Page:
Tag Archives: farmer’s markets
Posted on November 14th, 2012 by in Nutrition

How to Have a Nutritious Thanksgiving

With all the focus on overindulgence—of food and family—we often forget that Thanksgiving is, at heart, a day for giving thanks and being grateful. That said, let’s get back to the food. Some of us choose to “let go,” and eat whatever we want, giving ourselves myriad excuses: It’s tradition, it’s etiquette, it’s just so delicious! But Thanksgiving offers a bounty of ways to enjoy fresh, local vegetables, so while it’s okay to treat yourself, it’s also entirely possible to indulge but not overeat—and, even, put together an optimally nutritious Thanksgiving dinner that sacrifices neither taste nor holiday spirit.

Still, if you can, try to avoid flour and bread products, says John Bagnulo,PhD, MPH, who teaches nutrition in Kripalu’s Healthy Living programs. “This will significantly help reduce the tendency to overeat,” says John. “Grains and flour raise levels of leptin—the hormone that controls appetite and cravings—more than any other food after sugar.” We asked John to share his ideal grain- and cruelty-free Thanksgiving meal.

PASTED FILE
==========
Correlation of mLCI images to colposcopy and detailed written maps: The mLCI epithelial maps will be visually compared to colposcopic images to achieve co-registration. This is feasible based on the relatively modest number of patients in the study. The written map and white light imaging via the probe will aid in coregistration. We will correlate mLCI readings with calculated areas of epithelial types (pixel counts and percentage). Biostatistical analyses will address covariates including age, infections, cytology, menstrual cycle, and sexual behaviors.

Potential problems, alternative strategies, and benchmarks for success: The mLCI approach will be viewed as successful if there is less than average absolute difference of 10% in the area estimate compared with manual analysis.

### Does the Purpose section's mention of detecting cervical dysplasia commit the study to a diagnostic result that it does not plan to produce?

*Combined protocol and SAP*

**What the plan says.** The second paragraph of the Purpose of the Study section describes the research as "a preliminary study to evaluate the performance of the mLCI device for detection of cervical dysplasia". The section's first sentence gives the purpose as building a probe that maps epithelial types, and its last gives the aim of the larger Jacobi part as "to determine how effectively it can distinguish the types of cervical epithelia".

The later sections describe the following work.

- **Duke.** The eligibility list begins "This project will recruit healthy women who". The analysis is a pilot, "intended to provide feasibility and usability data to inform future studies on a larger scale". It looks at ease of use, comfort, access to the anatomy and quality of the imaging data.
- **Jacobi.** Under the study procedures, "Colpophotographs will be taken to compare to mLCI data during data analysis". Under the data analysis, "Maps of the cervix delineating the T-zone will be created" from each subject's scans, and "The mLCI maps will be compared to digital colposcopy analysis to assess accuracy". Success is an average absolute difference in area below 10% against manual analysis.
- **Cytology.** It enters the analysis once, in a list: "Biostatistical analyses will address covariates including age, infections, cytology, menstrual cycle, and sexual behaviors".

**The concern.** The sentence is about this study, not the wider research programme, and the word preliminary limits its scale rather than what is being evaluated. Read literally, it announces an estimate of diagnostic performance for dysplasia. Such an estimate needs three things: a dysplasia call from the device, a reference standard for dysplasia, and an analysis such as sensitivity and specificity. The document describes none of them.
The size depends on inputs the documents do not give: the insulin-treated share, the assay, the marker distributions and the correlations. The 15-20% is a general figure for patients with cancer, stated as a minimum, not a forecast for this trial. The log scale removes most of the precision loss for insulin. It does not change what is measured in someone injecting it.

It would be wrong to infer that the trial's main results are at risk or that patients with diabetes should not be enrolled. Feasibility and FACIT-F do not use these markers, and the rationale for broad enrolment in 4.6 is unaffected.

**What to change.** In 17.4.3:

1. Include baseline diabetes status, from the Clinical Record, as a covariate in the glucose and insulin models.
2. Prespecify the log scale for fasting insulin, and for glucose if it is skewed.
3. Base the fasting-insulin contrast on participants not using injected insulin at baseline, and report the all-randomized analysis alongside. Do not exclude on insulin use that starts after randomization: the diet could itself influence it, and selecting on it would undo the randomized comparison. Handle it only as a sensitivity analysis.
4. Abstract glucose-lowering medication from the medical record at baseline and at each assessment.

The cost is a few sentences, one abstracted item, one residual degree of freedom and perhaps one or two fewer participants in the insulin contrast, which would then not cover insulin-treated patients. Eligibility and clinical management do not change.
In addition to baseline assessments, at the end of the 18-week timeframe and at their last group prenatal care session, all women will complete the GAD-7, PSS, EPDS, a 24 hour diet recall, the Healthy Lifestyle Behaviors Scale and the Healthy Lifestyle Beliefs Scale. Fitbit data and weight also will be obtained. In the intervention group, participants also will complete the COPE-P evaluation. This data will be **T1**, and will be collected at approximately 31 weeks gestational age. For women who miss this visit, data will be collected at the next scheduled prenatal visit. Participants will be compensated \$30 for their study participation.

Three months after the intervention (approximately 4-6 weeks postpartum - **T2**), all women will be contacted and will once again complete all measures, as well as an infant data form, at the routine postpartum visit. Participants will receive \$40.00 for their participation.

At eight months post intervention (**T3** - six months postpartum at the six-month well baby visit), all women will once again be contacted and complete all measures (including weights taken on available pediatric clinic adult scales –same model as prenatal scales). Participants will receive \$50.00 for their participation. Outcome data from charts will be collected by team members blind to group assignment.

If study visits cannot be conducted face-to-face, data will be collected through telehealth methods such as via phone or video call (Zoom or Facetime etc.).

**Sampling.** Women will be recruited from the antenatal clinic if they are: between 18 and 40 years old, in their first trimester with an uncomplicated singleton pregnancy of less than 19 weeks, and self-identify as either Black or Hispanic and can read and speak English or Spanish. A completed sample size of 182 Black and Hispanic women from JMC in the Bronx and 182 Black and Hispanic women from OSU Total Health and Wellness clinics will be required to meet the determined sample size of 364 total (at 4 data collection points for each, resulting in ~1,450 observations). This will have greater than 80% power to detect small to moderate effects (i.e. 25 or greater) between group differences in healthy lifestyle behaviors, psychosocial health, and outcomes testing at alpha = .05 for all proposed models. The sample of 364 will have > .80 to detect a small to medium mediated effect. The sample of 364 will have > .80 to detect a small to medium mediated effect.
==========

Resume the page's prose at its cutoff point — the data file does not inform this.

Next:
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Posted on June 8th, 2012 by in Kripalu Kitchen

Foodie Friday: Kitchen-Sink Cooking

“That’s it—I’ve had enough! I, of all people, should not be doing it this way!”

Ever have one of those enough-is-enough moments? As I was once again staring at my refrigerator with its combination of very fresh, slightly worn, and “what-are-you-still-doing-in here?” produce, leftovers, and half-eater jars of miscellaneous mayhem, I hit the turning point.

“OK, family,” I announced. “I will not be buying one more ounce of food until we have eaten every single morsel of what we already have.”

My rant was spurred by my newly instituted budget austerities, and the obvious yet uncalculated cost of what I was about to throw in the garbage. I heard a staggering statistic once that something like 15 to 30 percent of our food budget goes in the trash: sporadically used condiments and half-eaten canned goods; good-intentioned yet left-to-rot produce; the two pounds of this or that “wonder food” that were purchased after reading about its healthful properties in O magazine.

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